6 Conclusions

Taking the assumption that social processes are embedded in and constructed by specific localities (Pennycook 2010) as a starting point, the article focused on teaching and learning Romanian, the official language of Romania in the case of Miercurea Ciuc in the Hungarian-majority Szeklerland region. The ethnographically informed case study was that of a Hungarian secondary school in the town where students in the final year of their secondary education were preparing for the graduation exam in Romanian language and literature. Through the analysis of translanguaging in the classroom, this article aimed to contribute to the understanding of the uses and limitations of translanguaging as a pedagogical strategy, especially in a dominantly minority language context where its aim was to facilitate students’ performance in a majority language testing situation.

Using Hungarian, the students’ first language, to facilitate comprehension of the subject matter despite the monolingual bias of the curriculum and mobilizing students’ passive knowledge of Romanian were the main methods used by Gabi, the teacher whose classes I observed. Such practices show the value of translanguaging as well as the agency that teachers can have in de facto language policies by acting locally in the classroom. Therefore, I have argued in the article that the translanguaging Gabi and the students were engaged in to prepare for the graduation exam in Romanian language and literature is a negotiation strategy between top-down education policy of teaching the country’s official language and bottom-up language practices answering to the students’ needs in the specific locality of Csíkszereda. The article has demonstrated how translanguaging works in a classroom in a school in East Central Europe with minority language instruction where students prepare for language testing in the majority language on a first-language level and has unpacked not only the linguistic but also the social dynamics of the two languages and their speakers.

The graduation exam in Romanian language and literature requires an essay of literary values written in Romanian. Such an approach constructs the language practices of second-language speakers as deficient. This hierarchy of speakers is the result of a language ideology that sets monolingual Romanian and multilingualism and double monolingualism as the norms and excludes those who do not possess the knowledge and skills to perform according to these standards. Translanguaging as used in Gabi’s Romanian language and literature classes is a local negotiation of the monolingual habitus. Gabi and the students’ translanguaging practices have an emancipatory potential in the local classroom setting because they make it possible to include both Romanian and Hungarian in the learning process, facilitate understanding, and encourage students’ confidence in the preparation for the graduation exam. However, linguistic and social hierarchies existing outside the classroom and the “hidden agenda” (Shohamy 2006) of majority language education policy is to establish and maintain the dominance of the majority language and its speakers. This prevents translanguaging educational practices in this classroom from achieving wider linguistic and social equality or being an agent of structural change. Instead, they remain “a nameless and untheorized method” (Canagarajah 2012: 259). Language education policy that rests on the monolingual habitus is not challenged in Gabi’s classroom but reflects the ethnolinguistic hierarchies present in Romanian society. However, as the case study of the Hungarian 12th graders from Miercurea Ciuc shows, translanguaging can and does serve as “a vision and ideology of what education could be if students were to be given experiences that de-link from the […] matrix of power” (García 2020). Translanguaging can thus be an inspirational pedagogical strategy for teachers, students, policy makers, and researchers in language education in various ethnolinguistic contexts.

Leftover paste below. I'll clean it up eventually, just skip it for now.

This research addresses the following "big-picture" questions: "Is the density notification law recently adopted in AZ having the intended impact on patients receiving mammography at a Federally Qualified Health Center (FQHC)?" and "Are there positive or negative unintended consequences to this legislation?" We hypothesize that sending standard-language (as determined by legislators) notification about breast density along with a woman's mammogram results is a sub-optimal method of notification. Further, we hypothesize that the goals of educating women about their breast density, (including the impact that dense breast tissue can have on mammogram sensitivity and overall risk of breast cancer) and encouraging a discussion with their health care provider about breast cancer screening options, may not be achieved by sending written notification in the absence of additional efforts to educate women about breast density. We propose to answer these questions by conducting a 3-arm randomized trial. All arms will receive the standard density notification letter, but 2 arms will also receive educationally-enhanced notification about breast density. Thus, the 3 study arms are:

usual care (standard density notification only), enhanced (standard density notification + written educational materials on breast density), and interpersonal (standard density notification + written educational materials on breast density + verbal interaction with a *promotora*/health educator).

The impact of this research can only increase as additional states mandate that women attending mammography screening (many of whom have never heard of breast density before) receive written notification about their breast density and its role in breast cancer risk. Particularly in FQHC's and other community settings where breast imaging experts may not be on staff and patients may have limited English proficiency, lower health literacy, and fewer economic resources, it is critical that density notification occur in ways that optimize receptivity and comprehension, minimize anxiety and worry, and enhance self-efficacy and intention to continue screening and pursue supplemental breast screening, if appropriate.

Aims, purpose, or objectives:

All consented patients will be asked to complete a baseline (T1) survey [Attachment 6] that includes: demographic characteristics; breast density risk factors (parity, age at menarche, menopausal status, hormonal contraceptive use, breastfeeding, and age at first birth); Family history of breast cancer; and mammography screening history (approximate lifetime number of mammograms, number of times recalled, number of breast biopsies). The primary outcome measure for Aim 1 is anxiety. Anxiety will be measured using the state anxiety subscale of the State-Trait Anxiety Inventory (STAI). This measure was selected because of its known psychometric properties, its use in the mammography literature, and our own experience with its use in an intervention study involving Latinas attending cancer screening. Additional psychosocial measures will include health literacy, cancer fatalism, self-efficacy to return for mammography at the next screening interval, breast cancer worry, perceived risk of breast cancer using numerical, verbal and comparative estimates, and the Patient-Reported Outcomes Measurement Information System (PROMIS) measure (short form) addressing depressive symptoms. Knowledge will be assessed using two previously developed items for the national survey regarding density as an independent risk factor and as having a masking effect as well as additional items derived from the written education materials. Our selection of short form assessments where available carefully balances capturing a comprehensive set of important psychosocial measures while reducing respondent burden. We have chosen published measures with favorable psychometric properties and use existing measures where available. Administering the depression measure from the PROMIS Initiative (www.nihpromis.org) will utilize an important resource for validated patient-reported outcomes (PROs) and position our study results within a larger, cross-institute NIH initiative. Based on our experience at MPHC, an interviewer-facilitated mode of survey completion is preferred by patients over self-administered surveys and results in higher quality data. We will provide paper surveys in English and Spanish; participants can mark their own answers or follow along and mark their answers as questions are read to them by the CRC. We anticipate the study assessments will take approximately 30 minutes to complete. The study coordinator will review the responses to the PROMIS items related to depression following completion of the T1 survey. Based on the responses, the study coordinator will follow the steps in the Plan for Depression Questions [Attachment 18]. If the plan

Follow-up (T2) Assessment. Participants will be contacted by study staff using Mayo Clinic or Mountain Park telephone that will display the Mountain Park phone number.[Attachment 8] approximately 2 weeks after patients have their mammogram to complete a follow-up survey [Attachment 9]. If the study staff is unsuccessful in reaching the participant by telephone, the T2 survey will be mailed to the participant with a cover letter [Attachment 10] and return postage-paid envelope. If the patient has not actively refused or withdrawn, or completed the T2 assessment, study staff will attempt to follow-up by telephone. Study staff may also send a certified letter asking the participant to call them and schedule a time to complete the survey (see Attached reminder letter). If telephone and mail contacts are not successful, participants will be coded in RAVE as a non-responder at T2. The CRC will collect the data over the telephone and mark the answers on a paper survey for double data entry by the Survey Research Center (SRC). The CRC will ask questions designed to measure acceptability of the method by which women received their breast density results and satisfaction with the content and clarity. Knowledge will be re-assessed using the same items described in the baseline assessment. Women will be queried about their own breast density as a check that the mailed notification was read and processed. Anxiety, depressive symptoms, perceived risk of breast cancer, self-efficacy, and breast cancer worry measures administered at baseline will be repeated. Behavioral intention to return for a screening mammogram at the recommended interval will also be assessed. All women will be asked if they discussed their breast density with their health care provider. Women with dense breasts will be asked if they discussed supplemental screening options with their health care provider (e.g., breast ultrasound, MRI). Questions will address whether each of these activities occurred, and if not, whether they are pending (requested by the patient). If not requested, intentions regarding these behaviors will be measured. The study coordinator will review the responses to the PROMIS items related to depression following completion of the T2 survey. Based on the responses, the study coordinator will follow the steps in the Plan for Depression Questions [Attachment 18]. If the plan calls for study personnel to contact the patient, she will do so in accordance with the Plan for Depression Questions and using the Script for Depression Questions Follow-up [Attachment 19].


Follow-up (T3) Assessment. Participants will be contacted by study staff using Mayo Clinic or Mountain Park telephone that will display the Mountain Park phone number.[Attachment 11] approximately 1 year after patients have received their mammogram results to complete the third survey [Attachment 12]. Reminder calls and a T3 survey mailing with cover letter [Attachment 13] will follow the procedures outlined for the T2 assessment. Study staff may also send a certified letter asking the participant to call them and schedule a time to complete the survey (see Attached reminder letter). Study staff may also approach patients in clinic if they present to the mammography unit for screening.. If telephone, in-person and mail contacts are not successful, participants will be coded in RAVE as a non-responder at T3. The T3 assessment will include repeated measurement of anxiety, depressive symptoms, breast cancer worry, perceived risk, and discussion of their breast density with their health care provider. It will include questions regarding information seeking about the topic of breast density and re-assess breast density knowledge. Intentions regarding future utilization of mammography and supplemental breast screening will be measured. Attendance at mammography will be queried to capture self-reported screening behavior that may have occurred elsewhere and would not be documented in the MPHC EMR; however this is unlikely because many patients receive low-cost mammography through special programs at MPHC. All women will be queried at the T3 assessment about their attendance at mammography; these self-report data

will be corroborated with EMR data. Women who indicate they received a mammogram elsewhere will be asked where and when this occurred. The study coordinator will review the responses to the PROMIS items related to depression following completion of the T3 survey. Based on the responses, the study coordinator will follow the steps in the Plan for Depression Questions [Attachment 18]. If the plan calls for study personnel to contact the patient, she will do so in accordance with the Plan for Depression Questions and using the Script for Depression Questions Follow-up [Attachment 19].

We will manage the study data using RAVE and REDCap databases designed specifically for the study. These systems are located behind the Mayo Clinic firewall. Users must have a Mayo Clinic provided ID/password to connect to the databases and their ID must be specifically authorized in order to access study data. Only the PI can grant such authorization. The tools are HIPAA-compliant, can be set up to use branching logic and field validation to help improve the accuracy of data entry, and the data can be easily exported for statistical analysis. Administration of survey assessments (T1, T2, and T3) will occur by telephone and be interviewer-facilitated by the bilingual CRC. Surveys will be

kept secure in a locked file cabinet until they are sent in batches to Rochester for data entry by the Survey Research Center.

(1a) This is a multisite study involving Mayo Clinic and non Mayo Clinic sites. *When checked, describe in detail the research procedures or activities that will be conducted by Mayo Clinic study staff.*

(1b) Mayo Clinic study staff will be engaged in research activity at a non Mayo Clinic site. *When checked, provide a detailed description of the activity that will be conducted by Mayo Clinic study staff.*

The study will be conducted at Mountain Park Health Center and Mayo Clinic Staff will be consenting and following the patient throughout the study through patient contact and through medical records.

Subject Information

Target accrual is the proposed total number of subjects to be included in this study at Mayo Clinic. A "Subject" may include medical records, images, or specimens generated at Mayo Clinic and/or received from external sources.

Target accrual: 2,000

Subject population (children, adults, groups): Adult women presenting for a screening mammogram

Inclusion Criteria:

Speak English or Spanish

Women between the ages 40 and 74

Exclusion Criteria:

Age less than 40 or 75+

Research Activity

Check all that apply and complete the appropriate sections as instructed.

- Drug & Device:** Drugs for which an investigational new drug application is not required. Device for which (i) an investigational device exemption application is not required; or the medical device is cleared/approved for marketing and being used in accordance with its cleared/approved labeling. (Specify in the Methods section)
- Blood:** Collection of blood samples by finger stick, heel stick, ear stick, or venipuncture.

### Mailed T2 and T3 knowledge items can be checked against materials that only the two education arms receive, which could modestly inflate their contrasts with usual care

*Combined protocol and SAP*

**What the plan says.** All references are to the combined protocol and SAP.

Corresponding author: Krisztina Rácz, Department of Literature, Area Studies and European Languages (ILOS), University of Oslo, Oslo, Norway, E-mail:

Funding source: Norges Forskningsråd

Award Identifier / Grant number: 275981


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Received: 2020-08-04
Accepted: 2021-03-01
Published Online: 2021-03-15
Published in Print: 2022-01-27

© 2021 Krisztina Rácz, published by De Gruyter, Berlin/Boston

This work is licensed under the Creative Commons Attribution 4.0 International License.